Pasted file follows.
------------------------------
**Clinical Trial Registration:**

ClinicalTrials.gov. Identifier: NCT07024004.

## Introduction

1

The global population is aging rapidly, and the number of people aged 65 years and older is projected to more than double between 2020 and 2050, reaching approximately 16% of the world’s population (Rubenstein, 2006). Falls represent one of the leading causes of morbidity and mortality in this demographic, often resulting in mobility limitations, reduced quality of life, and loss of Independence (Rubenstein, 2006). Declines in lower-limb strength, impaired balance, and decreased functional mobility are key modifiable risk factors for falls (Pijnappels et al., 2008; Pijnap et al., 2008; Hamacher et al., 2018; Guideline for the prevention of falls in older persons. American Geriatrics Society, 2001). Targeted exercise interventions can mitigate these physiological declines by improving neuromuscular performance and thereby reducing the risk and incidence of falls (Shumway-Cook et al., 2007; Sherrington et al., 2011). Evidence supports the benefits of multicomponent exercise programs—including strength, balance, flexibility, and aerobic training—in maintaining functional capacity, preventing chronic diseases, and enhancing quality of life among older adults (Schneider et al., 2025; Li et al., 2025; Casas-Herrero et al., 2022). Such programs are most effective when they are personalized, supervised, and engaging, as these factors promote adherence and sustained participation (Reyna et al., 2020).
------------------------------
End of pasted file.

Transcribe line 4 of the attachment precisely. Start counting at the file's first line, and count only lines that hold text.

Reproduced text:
1